2020-07-30 23:01:00 UTC
PostgreSQL has very rich set of data types available for different use cases. Subtypes are grouped and each group needs to be explained thoroughly and practiced again and again. In this blog post, I will try and explain two of these groups in the numeric type.
The numeric data type has the following groups:
1. Integer Types
2. Variable Precision Types
3. Floating Types
4. Serial Types
In this blog, we will take a look into integer and serial types.
32767 = 111111111111111 1 bit is dedicated to storing negative 2's complement totaling a total of 16 bit. Thus the range -32768 to +32767
To understand it more, let's create a table and add the data types below:
-- create table employees create table employees ( id smallint } insert into employees values (32767);
If we try storing out of range values like the following, it will throw an error.
insert into employees values (32769); ERROR: smallint out of range insert into employees values (-32780); ERROR: smallint out of range
If we try storing decimal points, it will only store the whole number part. For example
insert into employees values (32767.1); This will store 32767 and ignore the decimal
Use Case: The smallint type is used only if disk space is scarce.
To understand the storage, let's convert 2147483647 into binary:
2147483647 = 1111111111111111111111111111111 1 bit is dedicated to storing negative 2's complement totaling a total of 32 bit. Thus the range -2147483648 to +2147483647
-- create table employees create table employees ( id integer } insert into employees values (2147483649); throws ERROR: integer out of range Reason being 2147483649 = 10000000000000000000000000000001 in binary which is 32 bit but one bit is dedicated to 2's complement. Therefore this is out of range.
To understand the storage, we can convert 9223372036854775807 into binary:
9223372036854775807 = 111111111111111111111111111111111111111111111111111111111111111 The same logic applies here for storage. 1 bit is for 2s complement and hence 63 bit positive number is the max it can support. This number is 9223372036854775807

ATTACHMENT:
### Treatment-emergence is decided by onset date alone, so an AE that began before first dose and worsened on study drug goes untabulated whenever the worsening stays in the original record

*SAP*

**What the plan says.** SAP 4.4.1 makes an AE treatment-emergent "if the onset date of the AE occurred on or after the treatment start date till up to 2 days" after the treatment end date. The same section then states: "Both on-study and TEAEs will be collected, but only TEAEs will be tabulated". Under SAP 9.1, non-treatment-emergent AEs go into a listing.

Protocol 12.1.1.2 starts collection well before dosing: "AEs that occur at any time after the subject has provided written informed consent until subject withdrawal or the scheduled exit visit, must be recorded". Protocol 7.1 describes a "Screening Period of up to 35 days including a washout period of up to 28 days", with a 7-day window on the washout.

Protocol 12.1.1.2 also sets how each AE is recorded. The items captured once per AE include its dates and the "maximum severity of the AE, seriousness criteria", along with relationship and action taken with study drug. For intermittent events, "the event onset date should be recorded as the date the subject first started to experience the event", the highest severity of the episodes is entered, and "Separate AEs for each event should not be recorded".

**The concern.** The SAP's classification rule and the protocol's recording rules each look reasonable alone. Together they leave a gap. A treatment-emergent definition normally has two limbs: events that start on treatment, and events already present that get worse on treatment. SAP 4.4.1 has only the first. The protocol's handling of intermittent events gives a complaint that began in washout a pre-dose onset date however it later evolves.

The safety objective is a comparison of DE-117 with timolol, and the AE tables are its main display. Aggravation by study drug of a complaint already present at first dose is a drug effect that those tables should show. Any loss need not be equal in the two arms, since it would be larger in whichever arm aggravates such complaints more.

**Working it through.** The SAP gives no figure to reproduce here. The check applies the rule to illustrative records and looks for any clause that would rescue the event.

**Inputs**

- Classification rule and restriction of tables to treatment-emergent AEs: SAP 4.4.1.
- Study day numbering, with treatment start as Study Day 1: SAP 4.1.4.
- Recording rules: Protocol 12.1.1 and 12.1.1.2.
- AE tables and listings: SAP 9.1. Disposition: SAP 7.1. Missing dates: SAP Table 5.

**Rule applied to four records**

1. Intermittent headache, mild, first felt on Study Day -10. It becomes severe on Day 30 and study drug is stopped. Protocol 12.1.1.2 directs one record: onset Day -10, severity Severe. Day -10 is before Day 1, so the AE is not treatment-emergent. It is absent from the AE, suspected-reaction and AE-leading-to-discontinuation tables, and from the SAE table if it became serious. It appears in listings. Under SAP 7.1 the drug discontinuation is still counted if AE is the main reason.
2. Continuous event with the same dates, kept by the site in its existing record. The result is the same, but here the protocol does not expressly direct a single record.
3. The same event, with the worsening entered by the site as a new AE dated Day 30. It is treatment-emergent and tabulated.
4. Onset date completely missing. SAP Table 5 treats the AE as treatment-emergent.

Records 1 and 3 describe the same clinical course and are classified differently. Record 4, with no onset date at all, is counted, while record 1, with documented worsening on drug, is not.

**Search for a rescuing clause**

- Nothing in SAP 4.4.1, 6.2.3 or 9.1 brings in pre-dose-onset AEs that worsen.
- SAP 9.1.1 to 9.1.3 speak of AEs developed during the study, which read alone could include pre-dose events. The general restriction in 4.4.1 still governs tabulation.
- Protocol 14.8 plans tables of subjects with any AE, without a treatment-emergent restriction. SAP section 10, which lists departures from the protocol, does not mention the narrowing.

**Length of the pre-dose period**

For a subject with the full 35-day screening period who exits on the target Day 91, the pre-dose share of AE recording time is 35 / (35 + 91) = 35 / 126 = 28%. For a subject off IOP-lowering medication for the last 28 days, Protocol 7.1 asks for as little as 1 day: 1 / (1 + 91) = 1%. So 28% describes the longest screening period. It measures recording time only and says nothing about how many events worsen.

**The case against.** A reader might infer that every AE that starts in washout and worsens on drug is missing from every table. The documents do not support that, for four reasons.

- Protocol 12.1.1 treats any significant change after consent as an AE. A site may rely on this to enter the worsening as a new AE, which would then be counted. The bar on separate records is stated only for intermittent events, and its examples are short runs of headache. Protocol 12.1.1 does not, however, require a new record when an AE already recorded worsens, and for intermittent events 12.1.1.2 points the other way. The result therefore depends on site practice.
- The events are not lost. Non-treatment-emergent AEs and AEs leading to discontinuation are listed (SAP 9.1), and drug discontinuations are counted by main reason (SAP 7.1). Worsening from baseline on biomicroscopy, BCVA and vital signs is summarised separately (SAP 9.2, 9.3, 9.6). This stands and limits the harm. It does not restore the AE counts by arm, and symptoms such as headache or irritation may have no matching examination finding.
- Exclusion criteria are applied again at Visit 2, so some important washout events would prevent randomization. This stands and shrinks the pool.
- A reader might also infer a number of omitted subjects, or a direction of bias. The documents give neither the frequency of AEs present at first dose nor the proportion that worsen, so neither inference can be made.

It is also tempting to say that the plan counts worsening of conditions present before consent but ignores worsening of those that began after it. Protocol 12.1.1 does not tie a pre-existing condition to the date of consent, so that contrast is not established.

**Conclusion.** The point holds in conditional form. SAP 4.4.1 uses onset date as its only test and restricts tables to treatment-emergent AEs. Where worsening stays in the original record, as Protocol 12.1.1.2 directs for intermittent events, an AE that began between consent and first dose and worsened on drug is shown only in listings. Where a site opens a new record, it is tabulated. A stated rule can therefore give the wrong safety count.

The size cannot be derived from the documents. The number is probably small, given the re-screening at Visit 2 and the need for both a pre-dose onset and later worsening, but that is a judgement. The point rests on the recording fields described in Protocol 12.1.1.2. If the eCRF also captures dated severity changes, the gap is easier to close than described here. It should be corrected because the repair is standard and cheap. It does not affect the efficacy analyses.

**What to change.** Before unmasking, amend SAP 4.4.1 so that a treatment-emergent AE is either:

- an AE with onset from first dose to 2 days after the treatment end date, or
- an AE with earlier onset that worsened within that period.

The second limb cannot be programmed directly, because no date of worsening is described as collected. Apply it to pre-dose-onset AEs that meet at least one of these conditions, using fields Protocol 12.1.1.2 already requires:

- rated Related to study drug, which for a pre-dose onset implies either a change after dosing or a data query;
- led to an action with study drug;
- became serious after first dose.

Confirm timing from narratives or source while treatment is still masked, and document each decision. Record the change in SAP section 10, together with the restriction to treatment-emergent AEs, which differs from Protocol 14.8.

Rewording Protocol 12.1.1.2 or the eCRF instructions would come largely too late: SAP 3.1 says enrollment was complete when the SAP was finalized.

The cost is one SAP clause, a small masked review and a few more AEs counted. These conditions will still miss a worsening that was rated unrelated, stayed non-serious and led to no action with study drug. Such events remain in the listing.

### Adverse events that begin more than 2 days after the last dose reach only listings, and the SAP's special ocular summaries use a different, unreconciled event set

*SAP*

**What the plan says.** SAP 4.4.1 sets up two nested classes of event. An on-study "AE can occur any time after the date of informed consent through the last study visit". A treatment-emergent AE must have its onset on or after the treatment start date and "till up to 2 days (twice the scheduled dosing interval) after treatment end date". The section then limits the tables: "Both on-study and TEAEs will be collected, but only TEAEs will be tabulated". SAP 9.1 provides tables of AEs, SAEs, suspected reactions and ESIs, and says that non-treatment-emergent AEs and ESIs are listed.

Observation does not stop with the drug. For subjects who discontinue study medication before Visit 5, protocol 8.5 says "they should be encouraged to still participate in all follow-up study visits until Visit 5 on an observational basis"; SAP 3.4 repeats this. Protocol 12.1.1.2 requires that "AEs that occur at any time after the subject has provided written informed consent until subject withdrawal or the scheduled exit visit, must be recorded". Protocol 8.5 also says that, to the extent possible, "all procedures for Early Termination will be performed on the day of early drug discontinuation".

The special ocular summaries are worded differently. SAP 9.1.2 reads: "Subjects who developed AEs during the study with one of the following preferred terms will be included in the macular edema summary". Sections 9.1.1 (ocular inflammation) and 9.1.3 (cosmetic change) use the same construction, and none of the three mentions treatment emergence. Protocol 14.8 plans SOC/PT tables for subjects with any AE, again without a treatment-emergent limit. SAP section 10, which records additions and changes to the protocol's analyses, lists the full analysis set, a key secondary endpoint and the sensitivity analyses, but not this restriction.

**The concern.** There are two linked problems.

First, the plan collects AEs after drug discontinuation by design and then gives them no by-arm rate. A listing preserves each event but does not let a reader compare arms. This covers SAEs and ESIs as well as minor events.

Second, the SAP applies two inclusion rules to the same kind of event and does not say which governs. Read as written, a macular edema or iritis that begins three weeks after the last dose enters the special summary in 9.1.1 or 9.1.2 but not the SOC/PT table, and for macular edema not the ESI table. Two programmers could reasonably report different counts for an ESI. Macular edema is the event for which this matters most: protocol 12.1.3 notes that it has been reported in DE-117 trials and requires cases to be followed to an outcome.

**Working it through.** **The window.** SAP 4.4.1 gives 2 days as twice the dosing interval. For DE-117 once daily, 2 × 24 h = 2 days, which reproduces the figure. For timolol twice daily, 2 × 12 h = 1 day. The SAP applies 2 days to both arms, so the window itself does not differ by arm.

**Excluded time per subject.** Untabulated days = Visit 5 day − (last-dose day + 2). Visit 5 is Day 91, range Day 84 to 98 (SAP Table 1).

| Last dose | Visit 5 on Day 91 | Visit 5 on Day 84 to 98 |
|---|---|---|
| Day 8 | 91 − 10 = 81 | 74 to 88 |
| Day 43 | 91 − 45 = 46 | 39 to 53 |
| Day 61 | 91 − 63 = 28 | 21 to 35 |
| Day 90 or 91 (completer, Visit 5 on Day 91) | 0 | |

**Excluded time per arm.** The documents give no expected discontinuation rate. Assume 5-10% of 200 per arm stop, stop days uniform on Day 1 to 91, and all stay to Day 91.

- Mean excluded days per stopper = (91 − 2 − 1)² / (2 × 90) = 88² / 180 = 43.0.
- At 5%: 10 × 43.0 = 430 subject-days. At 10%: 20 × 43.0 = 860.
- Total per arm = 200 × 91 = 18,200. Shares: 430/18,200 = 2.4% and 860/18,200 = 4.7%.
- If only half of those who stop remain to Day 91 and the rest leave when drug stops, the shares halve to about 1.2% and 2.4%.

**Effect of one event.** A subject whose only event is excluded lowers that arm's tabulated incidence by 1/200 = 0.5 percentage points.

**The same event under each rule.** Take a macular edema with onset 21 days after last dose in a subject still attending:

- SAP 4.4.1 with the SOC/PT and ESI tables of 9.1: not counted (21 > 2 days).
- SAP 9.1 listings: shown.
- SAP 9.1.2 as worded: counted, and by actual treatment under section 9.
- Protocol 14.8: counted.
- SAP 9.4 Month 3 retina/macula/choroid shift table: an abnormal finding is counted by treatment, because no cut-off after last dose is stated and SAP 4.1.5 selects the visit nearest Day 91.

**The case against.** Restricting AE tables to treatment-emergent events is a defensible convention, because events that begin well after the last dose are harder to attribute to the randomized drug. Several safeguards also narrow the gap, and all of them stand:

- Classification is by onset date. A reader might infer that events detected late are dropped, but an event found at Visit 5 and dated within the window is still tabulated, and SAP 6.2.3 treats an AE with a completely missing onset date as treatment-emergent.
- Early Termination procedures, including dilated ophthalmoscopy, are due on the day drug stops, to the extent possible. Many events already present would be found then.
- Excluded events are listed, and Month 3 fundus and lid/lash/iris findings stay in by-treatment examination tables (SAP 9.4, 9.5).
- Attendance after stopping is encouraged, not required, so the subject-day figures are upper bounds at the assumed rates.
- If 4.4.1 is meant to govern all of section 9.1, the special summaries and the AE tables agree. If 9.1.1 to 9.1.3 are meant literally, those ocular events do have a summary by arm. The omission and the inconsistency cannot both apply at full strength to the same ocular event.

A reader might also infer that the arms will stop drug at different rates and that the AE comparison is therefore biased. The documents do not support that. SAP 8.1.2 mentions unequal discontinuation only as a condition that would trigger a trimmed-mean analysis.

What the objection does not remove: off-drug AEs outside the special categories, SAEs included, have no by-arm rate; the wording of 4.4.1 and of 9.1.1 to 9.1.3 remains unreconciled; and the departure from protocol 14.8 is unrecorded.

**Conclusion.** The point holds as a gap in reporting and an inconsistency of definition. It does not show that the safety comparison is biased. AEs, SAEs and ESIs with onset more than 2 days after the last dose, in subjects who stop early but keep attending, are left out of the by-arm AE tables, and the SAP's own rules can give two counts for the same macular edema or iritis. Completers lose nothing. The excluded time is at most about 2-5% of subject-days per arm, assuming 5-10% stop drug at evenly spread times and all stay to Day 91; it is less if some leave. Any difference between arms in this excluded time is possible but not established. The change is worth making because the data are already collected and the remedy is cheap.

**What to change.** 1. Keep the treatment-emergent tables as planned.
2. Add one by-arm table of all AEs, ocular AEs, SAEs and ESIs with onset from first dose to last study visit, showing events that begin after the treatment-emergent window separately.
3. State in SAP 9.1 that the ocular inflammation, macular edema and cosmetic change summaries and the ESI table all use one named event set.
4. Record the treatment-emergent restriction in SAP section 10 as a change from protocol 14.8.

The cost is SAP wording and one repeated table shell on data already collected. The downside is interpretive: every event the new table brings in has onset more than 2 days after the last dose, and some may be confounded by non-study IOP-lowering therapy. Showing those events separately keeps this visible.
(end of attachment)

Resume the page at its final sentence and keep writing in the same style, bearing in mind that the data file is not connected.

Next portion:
-- create table employees create table employees ( id bigint }
The second group I would like to talk about is
These are not exactly types per se but more of a PSQL keyword for convenience while creating unique identifier columns. You can think them of integer columns which are on AUTO_INCREMENT
There are thee types in this group: smallserial, serial and bigserial
create table employees ( ss_id smallserial PRIMARY KEY, s_id serial, bs_id bigserial );
This creates an integer column and arranges for default values to be assigned from a sequence generator.
Normally, we use PRIMARY KEY constraints as shown above so that the same value doesn't get duplicated.
We normally use this data type for a column that we want to do auto-increment on. A lot of frameworks apply a constraint on integer for us but knowing PSQL provides this feature saves you from doing a mistake while building an application on top of it. Let's look at these in a little bit more detail
Note: There are few important points to remember when using serial data types
Let's see the following examples to understand
create table employees ( name varchar, bs_id serial ); -- When inserting, no need to insert the bs_id column since its auto incremented from 1 insert into employees values ('sasha'); let's see what it returns: select * from employees; gives -> sasha,1
Reference is available here: PostgreSQL Reference
Owned & Maintained by Saurav Prakash
If you like what you see, you can help me cover server costs or buy me a cup of coffee though donation :)